(f) Show that if there are originally n from each party, the desired probability is n/(2n-1).
(g) As n increases beyond all bound...
(h) What do you see as the benefits of this inquiry?
(i) How would you extend this investigation?  (j) How would you have done it differently depending with middle schoolers vs secondary?
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## Sunday, April 22, 2012

### SAT CHALLENGE : Counting Non -Multiples of 7

Twitter Problem posted 4-21-12

How many pos integers less than 1000 are not multiples of 7?

Middle school problem?
Strategies you teach your students?
Calculator appropriate?
"Big Ideas" here?

Ans: 857

Sketch of one possible method:
1000/7=142.857... ---> 142 multiples of 7 less than 1000 ---> 999-142 = 857 non-mult

The devil is in the details of course which I intentionally omitted! Why didn't I mention that the largest mult of 7 less than 1000 is 994?  Would most solutions involve finding 994 first?

Someone out there is thinking about the repeating decimal expansion of 1/7 = 0.142857142857… and why the ans to our problem is 857. A coincidence?

Too bad we have no time in our classrooms to explore and go in depth. If we spend time doing that we'll never cover all the required topics in the Core Curriculum. Yes?

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## Wednesday, April 18, 2012

### A Square Gets Between 2 Kissing Circles

I saw a problem similar to the following on some website recently. The problem stayed in my head but not the site. If you recognize it, please comment so that I can provide proper attribution.

Circle I and circle II each of radius 10 are tangent to each other and to a common external tangent line T.
A square ABCD is drawn between the circles such that A,B are on circles I and II respectively and C,D are on line T.

(a)  Draw the diagram from the above description.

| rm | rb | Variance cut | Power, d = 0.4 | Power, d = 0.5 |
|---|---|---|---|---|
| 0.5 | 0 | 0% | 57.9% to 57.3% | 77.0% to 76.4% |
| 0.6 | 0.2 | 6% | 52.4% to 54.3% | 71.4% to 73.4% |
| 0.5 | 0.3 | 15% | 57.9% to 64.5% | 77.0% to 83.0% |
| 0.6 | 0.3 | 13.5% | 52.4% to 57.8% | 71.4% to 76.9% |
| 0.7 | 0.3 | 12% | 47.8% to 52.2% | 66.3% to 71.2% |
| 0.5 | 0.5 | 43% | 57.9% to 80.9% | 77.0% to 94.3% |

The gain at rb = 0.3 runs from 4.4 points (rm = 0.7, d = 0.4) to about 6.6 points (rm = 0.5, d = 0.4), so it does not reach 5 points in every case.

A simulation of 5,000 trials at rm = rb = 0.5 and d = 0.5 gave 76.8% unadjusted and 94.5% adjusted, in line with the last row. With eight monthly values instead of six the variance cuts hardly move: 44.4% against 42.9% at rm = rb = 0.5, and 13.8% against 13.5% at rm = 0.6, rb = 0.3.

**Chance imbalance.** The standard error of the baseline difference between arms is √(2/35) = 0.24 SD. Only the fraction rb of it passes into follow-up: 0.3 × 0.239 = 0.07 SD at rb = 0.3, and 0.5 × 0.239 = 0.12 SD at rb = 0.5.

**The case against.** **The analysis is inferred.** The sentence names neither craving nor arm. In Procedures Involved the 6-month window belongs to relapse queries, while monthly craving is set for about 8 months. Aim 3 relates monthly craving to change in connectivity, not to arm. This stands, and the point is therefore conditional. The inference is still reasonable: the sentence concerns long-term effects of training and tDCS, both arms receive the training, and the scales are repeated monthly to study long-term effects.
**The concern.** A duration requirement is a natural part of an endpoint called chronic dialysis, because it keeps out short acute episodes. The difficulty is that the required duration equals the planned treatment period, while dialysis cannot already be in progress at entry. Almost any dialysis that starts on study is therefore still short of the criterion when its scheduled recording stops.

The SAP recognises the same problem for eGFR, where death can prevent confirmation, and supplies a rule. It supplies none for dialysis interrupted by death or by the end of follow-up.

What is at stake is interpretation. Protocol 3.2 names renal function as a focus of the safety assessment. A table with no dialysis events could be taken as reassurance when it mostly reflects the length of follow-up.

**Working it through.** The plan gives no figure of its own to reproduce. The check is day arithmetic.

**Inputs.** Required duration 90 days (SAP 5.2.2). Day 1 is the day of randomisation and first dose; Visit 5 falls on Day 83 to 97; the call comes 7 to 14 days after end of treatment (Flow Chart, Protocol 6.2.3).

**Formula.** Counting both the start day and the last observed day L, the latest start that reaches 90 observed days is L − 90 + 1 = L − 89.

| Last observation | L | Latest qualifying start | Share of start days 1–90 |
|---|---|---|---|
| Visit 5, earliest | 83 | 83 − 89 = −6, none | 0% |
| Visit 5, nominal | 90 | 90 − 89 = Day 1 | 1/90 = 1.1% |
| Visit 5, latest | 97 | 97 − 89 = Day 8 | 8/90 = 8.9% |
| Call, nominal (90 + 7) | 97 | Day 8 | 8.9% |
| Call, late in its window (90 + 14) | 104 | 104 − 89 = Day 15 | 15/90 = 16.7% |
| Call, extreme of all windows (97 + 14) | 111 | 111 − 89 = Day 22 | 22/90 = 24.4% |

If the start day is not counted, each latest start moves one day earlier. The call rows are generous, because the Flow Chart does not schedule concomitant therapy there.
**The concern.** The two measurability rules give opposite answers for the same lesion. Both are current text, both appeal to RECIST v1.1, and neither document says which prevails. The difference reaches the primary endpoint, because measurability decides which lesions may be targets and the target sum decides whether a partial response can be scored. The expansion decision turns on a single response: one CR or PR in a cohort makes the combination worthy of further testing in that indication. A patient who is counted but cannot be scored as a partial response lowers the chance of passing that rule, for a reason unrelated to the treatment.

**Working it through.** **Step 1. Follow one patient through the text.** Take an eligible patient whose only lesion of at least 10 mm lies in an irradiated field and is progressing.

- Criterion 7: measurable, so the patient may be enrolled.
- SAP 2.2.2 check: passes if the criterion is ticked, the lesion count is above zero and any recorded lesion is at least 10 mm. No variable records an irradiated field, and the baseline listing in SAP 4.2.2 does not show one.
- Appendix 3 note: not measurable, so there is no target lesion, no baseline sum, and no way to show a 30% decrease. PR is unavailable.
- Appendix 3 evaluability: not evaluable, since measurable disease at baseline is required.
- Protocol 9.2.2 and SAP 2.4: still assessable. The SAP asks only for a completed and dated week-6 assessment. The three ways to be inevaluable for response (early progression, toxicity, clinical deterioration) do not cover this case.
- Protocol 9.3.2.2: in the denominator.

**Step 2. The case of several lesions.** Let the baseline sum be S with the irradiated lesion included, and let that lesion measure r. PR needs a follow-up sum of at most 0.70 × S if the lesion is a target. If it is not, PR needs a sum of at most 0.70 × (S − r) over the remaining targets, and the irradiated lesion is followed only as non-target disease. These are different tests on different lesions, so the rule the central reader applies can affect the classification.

(b) Show that a side of the square is 4.

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## Tuesday, April 17, 2012

### (E) Cannot be determined...

I've posted the following geometry classic before but it seems relevant now with SATs and other standardized tests looming.

Given 2 concentric circles, segment AB is a chord of one and a tangent segm of the other. If AB=10, show that the pos difference of the areas of the circles CAN BE DETERMINED!
Explain.

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## Sunday, April 15, 2012

### SAT Logic and Semantics Twitter Problem

Posted on Twitter 4-14: I have 3 cards with a blue dot and 3 cards with a red dot. If I have no other cards, how many cards "do" I have?

Too easy for most secondary students?
Too ambiguous?
How would it be modified for SATs?
How would 3rd or 4th graders respond?
What do think my underlying purpose is?
What are the "Big Ideas" here?
Hiw would you present this in a 4th grade vs a 10th grade classroom?
After discussion how would you assess understanding?

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## Saturday, April 14, 2012

### Choosing Pairs of Cards on SAT

A set of 5 playing cards consists of a 10, Jack, Queen, King and Ace. If 2 of the cards are chosen at random, what is the probability that neither card is a king nor an ace?

Ans: 3/10

Explain using at least 3 different methods!

Interested in seeing 175 more of these kinds of problems with answers? Look at the top right sidebar for info on my new Math Challenge Quiz/Problem Book...

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## Friday, April 13, 2012